‘Therefore, since everything asserted by the inspired authors or sacred writers must be held to be asserted by the Holy Spirit, it follows that the books of Scripture must be acknowledged as teaching firmly, faithfully, and without error that truth which God wanted put into the sacred writings for the sake of our salvation’.

But the issue for me today is not really the whole question of the authority of the scriptures, but rather the question of the role of the scriptures in our liturgies. The issue might be focused in a series of questions:

(a)     What is the importance we place on the Scriptures? How do we show that          importance liturgically?

(b)    What do we believe is the function of the Scriptures in our liturgies?

(c)     How do we use the Scriptures to form the worship of the church?

(d)    What have we to learn ecumenically in these matters?

(e)     How do we (or do we not) experience the Scriptures as creative and reforming in our liturgies?

On the last of these, I have to confess that most of my experience, reading and thinking is from an Anglican perspective. But it is not possible for anyone interested in liturgy to ignore the vast contribution of the Roman Catholic Church, and in the course of my lifetime I have had a good deal of experience of the other churches in the Reformed tradition and their forms of worship. So let me try to answer some of the questions I have set:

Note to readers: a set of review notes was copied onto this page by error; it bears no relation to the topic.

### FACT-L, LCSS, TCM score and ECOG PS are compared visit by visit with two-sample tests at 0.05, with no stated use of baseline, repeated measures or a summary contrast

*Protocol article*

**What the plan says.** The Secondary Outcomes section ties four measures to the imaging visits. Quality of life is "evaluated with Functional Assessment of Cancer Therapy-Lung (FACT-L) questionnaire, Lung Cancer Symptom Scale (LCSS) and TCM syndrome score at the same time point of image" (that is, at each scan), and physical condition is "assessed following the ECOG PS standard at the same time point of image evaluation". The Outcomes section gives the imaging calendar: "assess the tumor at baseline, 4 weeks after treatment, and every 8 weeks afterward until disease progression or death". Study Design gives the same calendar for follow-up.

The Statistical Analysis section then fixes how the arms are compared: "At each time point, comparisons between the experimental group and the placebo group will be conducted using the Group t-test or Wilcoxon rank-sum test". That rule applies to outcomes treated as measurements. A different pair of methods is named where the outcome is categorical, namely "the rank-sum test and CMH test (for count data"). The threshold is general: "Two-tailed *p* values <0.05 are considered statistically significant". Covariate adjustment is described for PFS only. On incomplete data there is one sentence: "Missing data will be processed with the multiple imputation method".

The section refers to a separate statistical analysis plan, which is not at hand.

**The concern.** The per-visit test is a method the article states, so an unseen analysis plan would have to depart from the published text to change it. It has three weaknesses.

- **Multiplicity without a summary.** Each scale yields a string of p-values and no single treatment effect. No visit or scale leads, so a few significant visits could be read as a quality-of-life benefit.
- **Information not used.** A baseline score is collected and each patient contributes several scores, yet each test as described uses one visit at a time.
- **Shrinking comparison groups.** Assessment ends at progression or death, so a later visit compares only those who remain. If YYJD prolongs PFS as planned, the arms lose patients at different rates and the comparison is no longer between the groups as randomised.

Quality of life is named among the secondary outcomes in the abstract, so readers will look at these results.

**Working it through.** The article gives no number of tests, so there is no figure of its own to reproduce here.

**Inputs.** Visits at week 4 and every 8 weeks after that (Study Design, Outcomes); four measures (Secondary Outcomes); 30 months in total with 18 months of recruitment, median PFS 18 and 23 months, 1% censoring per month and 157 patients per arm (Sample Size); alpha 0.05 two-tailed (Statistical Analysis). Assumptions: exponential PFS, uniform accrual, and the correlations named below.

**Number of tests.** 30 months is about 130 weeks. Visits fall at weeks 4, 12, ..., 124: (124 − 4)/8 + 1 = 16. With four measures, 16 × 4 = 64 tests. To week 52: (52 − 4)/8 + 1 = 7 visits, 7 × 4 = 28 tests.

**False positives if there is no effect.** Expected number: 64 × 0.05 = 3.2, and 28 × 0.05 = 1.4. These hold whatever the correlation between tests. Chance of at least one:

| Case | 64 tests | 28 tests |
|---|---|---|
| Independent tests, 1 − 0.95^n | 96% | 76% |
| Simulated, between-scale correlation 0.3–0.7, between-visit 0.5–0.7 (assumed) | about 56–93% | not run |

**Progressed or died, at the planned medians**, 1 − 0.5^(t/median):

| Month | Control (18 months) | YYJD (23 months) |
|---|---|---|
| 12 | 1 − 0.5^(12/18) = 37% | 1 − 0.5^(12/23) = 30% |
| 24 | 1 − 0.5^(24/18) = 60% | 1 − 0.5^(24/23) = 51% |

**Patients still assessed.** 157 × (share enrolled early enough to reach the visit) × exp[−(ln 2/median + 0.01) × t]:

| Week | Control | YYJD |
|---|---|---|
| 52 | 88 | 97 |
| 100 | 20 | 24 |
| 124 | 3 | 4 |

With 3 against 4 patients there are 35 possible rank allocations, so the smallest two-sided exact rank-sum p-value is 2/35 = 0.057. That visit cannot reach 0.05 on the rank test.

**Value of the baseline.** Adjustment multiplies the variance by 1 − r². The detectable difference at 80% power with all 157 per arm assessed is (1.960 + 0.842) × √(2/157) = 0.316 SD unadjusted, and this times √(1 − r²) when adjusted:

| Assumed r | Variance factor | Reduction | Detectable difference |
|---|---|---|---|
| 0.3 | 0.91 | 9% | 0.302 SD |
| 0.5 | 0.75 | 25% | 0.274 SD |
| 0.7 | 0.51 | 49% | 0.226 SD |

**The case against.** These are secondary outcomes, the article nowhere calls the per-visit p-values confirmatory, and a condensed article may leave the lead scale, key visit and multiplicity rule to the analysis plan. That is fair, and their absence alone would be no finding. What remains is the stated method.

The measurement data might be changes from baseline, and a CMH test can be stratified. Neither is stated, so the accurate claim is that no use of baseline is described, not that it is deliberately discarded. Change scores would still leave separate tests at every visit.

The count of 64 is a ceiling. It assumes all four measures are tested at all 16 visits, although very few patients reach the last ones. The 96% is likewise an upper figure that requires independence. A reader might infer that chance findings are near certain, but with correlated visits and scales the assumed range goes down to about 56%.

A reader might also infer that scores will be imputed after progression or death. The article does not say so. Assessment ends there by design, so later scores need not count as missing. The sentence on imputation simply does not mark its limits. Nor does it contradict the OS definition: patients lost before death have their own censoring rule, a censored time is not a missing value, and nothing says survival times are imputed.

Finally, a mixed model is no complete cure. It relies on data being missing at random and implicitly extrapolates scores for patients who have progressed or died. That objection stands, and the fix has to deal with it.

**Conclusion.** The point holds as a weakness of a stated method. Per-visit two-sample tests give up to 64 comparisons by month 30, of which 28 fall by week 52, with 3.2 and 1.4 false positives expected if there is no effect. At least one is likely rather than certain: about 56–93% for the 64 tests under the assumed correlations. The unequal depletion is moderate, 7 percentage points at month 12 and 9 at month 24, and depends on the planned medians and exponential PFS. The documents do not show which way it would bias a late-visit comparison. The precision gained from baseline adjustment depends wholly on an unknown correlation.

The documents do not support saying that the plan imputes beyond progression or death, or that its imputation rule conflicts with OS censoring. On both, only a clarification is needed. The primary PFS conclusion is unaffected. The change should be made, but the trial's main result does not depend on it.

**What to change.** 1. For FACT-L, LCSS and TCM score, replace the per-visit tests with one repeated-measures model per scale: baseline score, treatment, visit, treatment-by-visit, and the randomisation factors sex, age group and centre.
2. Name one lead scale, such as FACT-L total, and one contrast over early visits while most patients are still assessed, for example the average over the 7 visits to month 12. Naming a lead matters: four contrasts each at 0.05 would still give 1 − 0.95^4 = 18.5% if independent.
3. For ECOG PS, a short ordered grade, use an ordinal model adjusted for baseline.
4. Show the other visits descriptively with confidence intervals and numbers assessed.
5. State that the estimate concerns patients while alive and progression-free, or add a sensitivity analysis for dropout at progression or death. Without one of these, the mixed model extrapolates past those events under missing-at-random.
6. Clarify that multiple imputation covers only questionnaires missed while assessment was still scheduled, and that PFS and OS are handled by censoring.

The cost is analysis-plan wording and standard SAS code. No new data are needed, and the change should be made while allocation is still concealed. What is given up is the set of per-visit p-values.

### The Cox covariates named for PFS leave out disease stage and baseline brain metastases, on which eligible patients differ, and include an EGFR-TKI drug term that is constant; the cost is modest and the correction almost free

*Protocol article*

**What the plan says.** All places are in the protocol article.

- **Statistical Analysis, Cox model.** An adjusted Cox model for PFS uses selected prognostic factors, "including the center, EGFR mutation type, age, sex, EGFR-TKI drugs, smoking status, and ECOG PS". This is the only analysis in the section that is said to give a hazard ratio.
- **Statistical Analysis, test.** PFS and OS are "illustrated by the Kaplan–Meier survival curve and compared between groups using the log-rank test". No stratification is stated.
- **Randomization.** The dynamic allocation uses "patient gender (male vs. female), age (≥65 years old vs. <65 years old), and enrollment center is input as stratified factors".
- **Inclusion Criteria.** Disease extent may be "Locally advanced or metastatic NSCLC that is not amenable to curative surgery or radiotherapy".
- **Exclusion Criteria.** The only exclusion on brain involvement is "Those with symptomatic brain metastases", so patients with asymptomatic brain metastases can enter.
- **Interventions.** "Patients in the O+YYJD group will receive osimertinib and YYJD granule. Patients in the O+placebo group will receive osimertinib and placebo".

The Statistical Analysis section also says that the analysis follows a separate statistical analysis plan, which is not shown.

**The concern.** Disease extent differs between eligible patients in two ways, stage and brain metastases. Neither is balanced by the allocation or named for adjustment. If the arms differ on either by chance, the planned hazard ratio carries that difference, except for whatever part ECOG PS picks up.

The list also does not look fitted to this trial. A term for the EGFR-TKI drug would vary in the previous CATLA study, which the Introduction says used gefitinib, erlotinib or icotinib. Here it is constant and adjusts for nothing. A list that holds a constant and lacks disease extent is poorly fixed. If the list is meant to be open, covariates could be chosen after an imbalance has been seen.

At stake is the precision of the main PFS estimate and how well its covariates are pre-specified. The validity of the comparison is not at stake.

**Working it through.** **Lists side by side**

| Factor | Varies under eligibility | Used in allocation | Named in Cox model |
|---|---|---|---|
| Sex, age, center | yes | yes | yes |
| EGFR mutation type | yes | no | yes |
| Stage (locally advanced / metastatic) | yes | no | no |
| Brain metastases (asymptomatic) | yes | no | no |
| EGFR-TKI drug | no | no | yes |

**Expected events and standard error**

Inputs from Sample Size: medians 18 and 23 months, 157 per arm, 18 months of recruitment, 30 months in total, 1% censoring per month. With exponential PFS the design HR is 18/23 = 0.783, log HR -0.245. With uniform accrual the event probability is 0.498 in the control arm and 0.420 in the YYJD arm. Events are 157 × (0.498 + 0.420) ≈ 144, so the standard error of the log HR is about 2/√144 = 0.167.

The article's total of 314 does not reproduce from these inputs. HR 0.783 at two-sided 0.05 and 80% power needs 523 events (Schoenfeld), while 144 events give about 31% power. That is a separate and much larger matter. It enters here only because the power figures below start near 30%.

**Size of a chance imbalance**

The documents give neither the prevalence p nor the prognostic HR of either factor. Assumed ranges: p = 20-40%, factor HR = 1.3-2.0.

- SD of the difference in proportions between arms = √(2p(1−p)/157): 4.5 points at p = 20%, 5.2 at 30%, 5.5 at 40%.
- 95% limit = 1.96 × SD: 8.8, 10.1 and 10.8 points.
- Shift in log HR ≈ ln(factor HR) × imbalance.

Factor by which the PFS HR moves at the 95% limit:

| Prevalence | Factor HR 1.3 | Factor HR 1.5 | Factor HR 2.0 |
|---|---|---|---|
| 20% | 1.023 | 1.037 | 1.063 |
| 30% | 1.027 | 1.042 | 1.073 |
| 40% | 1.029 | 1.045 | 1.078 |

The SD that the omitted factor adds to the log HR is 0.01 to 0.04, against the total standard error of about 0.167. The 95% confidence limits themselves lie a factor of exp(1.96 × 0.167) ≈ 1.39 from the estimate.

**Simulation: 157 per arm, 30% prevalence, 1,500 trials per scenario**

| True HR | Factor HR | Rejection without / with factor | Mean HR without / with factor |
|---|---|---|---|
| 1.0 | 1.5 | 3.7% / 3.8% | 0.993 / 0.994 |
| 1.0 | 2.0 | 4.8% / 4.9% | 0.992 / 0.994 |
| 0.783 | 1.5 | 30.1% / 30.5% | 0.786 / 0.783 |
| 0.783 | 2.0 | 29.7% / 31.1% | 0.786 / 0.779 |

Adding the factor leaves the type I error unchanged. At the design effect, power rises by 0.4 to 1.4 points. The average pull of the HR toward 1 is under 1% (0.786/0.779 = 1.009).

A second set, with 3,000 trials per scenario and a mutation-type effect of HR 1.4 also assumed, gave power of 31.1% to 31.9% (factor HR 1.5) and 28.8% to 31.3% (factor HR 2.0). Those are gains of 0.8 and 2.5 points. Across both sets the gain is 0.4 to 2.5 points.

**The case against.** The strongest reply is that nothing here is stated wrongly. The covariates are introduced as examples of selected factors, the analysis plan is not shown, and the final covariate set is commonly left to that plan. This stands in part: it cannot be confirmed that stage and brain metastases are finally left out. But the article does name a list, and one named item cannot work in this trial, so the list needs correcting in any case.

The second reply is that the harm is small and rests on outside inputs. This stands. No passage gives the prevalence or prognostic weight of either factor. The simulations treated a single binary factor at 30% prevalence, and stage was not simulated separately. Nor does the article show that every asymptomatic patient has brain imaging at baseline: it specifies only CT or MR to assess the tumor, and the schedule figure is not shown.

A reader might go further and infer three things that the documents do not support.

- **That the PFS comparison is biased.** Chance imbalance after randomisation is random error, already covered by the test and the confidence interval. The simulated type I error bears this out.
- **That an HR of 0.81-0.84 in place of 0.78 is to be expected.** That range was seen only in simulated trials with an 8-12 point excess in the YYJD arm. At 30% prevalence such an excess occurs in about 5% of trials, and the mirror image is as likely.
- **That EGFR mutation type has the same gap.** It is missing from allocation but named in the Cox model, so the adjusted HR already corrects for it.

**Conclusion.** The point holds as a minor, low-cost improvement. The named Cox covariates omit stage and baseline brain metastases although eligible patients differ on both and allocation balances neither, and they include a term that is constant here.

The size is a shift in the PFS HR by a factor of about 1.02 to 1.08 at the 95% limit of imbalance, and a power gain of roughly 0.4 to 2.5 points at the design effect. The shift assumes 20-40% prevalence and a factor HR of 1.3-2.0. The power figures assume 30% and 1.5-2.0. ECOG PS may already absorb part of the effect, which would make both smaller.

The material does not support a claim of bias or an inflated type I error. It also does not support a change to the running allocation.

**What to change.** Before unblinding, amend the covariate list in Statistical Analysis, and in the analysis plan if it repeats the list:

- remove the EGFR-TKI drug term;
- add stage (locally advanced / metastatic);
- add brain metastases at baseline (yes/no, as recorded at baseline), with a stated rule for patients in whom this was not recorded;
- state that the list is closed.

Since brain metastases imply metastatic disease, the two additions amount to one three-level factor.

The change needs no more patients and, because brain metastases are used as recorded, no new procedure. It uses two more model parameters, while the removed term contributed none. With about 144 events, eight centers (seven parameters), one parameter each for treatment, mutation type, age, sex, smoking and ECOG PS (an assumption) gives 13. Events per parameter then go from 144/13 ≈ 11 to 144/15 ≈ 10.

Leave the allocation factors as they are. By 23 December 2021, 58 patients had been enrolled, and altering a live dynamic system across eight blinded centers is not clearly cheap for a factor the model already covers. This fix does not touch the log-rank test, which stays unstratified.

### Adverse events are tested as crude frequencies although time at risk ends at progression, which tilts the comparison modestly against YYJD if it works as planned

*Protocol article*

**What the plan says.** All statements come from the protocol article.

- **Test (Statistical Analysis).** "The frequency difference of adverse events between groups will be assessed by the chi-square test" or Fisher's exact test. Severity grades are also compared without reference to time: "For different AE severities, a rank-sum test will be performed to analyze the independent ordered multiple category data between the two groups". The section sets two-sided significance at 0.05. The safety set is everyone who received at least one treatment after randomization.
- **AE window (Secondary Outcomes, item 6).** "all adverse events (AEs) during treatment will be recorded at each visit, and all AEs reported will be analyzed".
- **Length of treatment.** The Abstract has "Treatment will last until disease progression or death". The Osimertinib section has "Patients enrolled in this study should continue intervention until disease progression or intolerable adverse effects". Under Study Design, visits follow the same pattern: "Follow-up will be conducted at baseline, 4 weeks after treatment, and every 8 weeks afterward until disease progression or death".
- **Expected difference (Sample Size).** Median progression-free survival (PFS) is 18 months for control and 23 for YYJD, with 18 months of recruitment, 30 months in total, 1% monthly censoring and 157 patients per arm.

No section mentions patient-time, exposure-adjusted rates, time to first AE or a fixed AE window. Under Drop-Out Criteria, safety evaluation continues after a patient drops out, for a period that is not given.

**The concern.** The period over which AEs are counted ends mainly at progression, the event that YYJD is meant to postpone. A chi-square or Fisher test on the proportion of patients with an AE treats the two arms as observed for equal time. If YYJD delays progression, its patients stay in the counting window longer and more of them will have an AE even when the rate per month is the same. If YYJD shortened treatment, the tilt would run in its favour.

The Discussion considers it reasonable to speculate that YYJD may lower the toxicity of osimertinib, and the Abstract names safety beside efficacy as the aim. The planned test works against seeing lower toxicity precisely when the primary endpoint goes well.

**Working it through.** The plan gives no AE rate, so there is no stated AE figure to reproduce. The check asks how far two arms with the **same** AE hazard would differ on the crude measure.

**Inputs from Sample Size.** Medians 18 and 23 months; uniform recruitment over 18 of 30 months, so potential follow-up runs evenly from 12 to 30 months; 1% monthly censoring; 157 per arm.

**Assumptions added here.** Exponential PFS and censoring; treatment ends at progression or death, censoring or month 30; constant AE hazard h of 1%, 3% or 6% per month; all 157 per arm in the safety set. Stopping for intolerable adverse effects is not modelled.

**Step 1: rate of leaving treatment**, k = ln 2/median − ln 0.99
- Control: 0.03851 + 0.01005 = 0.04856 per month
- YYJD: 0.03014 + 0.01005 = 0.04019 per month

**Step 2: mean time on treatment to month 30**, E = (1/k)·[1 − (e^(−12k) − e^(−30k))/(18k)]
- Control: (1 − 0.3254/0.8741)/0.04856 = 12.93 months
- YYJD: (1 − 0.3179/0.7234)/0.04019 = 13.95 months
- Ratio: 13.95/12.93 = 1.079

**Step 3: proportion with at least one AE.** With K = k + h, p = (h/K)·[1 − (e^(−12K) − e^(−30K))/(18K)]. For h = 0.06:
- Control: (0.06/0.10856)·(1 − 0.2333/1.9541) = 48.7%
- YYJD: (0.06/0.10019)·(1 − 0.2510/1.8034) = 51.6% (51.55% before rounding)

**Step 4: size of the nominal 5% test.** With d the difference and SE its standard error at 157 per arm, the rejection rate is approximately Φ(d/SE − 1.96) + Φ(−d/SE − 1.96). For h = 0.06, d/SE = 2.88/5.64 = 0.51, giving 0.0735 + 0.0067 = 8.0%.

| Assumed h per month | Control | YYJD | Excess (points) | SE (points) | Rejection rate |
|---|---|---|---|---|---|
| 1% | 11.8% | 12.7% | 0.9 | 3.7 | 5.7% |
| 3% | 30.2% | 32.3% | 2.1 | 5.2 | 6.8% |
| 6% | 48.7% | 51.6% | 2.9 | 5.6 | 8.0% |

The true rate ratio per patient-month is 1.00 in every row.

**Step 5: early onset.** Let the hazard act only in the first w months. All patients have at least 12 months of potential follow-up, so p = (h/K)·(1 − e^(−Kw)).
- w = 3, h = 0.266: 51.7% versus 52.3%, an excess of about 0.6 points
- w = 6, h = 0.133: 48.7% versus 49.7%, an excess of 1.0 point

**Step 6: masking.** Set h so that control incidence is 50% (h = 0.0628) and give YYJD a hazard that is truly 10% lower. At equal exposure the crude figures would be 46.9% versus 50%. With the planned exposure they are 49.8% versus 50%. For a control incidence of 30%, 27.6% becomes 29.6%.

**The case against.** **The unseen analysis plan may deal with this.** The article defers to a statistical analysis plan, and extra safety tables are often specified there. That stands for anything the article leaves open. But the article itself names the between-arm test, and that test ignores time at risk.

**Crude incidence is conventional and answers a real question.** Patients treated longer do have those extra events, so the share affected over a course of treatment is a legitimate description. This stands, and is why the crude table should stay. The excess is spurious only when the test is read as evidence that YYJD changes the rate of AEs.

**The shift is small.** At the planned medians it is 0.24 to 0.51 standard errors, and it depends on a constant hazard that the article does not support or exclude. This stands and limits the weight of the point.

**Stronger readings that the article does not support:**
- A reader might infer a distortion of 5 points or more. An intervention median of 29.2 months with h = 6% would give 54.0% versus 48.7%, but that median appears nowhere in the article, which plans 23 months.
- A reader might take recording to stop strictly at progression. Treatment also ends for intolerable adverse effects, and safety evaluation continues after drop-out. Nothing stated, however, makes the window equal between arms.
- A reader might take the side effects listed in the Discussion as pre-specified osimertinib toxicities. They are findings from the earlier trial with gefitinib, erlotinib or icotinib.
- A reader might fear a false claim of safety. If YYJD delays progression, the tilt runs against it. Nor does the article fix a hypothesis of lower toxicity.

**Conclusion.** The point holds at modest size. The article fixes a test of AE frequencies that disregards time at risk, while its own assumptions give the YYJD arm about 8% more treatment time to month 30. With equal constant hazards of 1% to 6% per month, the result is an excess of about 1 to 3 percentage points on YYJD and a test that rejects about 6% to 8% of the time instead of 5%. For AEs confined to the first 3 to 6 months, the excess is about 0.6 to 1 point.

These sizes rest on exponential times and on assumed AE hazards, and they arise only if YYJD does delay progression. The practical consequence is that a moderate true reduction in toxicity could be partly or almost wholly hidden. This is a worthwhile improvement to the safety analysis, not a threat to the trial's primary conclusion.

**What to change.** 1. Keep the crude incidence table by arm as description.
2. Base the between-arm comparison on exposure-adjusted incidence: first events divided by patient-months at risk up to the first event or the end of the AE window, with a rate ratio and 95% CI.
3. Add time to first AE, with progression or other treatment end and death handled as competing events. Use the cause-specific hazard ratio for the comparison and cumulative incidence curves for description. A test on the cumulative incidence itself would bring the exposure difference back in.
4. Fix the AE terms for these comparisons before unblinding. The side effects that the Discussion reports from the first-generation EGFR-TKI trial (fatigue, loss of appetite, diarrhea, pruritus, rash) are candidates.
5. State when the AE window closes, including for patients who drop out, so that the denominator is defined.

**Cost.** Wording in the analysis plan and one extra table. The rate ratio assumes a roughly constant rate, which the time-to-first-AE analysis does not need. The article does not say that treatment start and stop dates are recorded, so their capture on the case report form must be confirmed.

(a)     What is the importance we place on the Scriptures, and how do we show it liturgically?

I think three stories will help to let us ‘in’ on that particular area.

The first one is from the United Reformed tradition in England, and the other two are Anglican.

(i)     When I was chaplain at St John’s Theological College in Nottingham, we had a famous visiting preacher who was very much in the reformed tradition, and a member of the United Reformed Church. He duly preached at our regular weekly College Eucharist, and at coffee after dinner, discussing the subject of worship, said the following to me:

‘After all, what is worship other than preaching? All you need is a good sermon, with a couple of short hymns and a prayer’.

(ii)    A story from a book by Donald Coggan (former Archbishop of Canterbury), called The Sacrament of the Word, (Fount, 1987, London). He tells of how, as Archbishop of York, he had to go to a town in the Province of York which had, as its main glory, an ancient church. The incumbent had raised a large sum of money to re-fashion the church and he was to be the preacher at the Eucharist when it was re-hallowed. He writes: